Why did the squeal of Jimi Hendrix's guitar cause girls to practically claw their way onstage? Why does the Psycho-like intro to Tyler the Creator's “Yonkers” inspire moshing? Why do furry-booted dubheads turn into a writhing mass during Skrillex's drops?
Researchers working at UCLA think they've determined why humans respond so strongly to this stimulus. It's because dissonance in music mimics distress cries in wild animals, which summons strong reactions. In other words, these artists literally bring out the animal in us.
The team studying this is made up of the university's Department of Ecology and Evolutionary Biology chair, Daniel Blumstein, a movie and film composer, Peter Kaye, and an evolutionary psychologist who also is a musician, Greg Bryant.
Two years ago, Blumstein published another study on how movie soundtracks emotionally manipulate viewers. Focusing on the adventure, drama, horror and war genres, his team isolated certain tactics that attempt to elicit distinct emotions. Horror film scores include warped sound and screams — on occasion, even animal shrieks were added to the blend.
As Blumstein notes, “Music that shares aural characteristics with the vocalizations of distressed animals captures human attention and is uniquely arousing.”
This time, his team composed 10-second clips of original music. The control contained pleasant music with no abrasive changes, like what you hear when you're in the dentist's chair. The test clip began the same way, but midway through, suddenly crumbled into distortion (think Hendrix's “Star-Spangled Banner”). Students found the clip with the dissonance both more thrilling and more imbued with negativity.
So how does that relate to animals vocalizing pain? Researchers say animals express suffering by involuntarily forcing lots of air quickly through their throats, which warps the sound that comes through their voice boxes. The resulting sound, the team says, is very similar to high-pitched, dissonant music.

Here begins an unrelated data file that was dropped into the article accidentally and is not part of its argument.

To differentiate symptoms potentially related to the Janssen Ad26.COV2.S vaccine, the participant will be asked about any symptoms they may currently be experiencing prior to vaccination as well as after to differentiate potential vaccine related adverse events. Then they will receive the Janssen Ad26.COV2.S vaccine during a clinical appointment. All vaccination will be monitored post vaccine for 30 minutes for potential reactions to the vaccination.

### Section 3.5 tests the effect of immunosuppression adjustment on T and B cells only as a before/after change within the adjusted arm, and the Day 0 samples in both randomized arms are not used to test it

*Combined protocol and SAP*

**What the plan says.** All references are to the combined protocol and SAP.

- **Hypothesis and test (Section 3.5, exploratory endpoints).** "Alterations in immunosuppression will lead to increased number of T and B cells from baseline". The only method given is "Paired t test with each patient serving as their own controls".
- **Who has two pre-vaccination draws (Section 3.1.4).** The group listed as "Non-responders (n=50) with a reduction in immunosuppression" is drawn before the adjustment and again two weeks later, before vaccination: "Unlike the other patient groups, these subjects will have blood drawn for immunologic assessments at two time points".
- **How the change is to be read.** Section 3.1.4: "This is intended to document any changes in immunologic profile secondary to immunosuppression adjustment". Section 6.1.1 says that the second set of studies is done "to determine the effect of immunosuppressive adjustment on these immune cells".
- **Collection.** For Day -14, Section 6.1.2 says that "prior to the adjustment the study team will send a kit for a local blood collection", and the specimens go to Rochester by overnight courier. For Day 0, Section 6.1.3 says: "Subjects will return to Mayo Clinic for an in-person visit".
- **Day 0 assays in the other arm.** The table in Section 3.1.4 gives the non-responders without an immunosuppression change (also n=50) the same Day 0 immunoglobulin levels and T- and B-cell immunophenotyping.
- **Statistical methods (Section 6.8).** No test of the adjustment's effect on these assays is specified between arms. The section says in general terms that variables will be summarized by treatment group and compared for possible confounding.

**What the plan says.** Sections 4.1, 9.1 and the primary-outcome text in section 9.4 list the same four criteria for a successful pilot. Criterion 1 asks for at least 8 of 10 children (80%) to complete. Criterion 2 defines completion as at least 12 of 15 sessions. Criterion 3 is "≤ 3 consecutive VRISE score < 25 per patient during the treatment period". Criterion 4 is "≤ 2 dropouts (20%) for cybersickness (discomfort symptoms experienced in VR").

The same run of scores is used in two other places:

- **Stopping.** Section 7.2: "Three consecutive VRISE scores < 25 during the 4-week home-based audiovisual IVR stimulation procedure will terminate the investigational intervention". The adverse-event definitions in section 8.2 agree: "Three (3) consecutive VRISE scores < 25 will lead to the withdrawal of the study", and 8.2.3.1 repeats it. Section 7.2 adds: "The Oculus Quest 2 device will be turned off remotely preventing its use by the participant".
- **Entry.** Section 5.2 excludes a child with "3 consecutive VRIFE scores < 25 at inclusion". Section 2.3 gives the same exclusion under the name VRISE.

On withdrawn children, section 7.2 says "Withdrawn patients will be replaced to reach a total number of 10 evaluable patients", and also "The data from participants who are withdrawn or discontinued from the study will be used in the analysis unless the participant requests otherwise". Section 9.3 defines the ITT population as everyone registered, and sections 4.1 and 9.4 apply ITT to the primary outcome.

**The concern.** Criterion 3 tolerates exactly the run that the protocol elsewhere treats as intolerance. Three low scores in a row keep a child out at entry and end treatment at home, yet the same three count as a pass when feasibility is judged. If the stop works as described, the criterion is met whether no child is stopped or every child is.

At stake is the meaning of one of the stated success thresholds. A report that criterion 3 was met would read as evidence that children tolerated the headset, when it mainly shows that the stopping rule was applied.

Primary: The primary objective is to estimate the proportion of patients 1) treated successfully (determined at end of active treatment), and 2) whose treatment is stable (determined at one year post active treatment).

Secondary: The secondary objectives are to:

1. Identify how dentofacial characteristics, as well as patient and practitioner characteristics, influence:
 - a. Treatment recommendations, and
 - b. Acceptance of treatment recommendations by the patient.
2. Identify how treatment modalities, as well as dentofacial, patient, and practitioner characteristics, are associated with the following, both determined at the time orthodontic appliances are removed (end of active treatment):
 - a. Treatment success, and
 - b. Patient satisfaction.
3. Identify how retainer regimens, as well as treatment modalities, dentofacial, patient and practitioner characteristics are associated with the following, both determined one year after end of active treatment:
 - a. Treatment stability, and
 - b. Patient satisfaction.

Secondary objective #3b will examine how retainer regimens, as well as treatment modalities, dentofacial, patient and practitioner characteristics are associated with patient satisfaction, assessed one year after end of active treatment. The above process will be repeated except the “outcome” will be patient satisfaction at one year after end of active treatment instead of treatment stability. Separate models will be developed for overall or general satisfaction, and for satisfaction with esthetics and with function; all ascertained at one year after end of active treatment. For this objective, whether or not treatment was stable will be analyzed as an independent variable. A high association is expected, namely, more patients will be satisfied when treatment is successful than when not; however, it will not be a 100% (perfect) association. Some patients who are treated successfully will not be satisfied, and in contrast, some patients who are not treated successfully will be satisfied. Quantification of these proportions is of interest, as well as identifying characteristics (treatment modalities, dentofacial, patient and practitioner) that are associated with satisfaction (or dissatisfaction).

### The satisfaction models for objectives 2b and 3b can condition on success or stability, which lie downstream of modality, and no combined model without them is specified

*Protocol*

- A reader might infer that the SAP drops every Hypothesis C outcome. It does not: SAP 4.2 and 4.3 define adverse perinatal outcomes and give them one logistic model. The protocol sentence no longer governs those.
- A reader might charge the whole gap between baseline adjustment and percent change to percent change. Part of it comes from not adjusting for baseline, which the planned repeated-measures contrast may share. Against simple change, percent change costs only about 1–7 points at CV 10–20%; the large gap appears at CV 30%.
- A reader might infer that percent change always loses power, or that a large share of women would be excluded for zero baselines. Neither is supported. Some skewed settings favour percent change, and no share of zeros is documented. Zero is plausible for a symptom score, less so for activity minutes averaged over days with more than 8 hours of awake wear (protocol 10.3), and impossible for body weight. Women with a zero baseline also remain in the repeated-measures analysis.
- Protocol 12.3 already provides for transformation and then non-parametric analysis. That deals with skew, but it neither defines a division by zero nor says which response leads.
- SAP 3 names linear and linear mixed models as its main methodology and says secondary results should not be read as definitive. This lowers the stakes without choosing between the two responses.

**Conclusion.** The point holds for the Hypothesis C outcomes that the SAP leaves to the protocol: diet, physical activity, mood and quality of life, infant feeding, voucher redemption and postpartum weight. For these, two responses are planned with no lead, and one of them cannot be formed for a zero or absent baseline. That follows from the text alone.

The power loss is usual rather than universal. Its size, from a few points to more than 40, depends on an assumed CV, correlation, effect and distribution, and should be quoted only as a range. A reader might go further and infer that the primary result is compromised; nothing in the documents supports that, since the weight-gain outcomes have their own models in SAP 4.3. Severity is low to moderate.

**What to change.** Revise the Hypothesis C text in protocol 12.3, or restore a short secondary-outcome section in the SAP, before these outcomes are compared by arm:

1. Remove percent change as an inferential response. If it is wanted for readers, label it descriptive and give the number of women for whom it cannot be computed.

The eeriest part? Skrillex probably knows what the hell he's doing, even if he might not be able to articulate it. “Composers have intuitive knowledge of what sounds scary without knowing why,” Bryant says. “What they usually don't realize is that they're exploiting our evolved predispositions to get excited and have negative emotions when hearing certain sounds.”
We decided to test it out ourselves with a few songs that provoke intense reactions.
“Metal Music Machine”
By 0:14, we're already having flashbacks of and sympathizing with the squeaking bird our cat caught and ripped to shreds when we were in elementary school. Lou Reed keeps up the torture for another 10 minutes, much longer than it took our cat.
Tyler the Creator
From the instant “Yonkers” begins, that creepy, paranoid chord makes us glance over our shoulders, anticipating a raised knife ready to be plunged into our backs. Tyler intensifies the reaction by introducing a shaky synth that sounds like a wounded animal trying not to cry because it knows that will only attract bloodlust.
We think we've figured out why dubstep makes people lose their fucking minds. Within seconds of this compilation of his best beat drops, Skrillex produces noises that sound like some sort of warning call. It puts us on high alert. Our heart's racing, our adrenaline's pumping, and we might rip anyone who gets in our way to shreds. Do not listen to dubstep while driving during rush hour.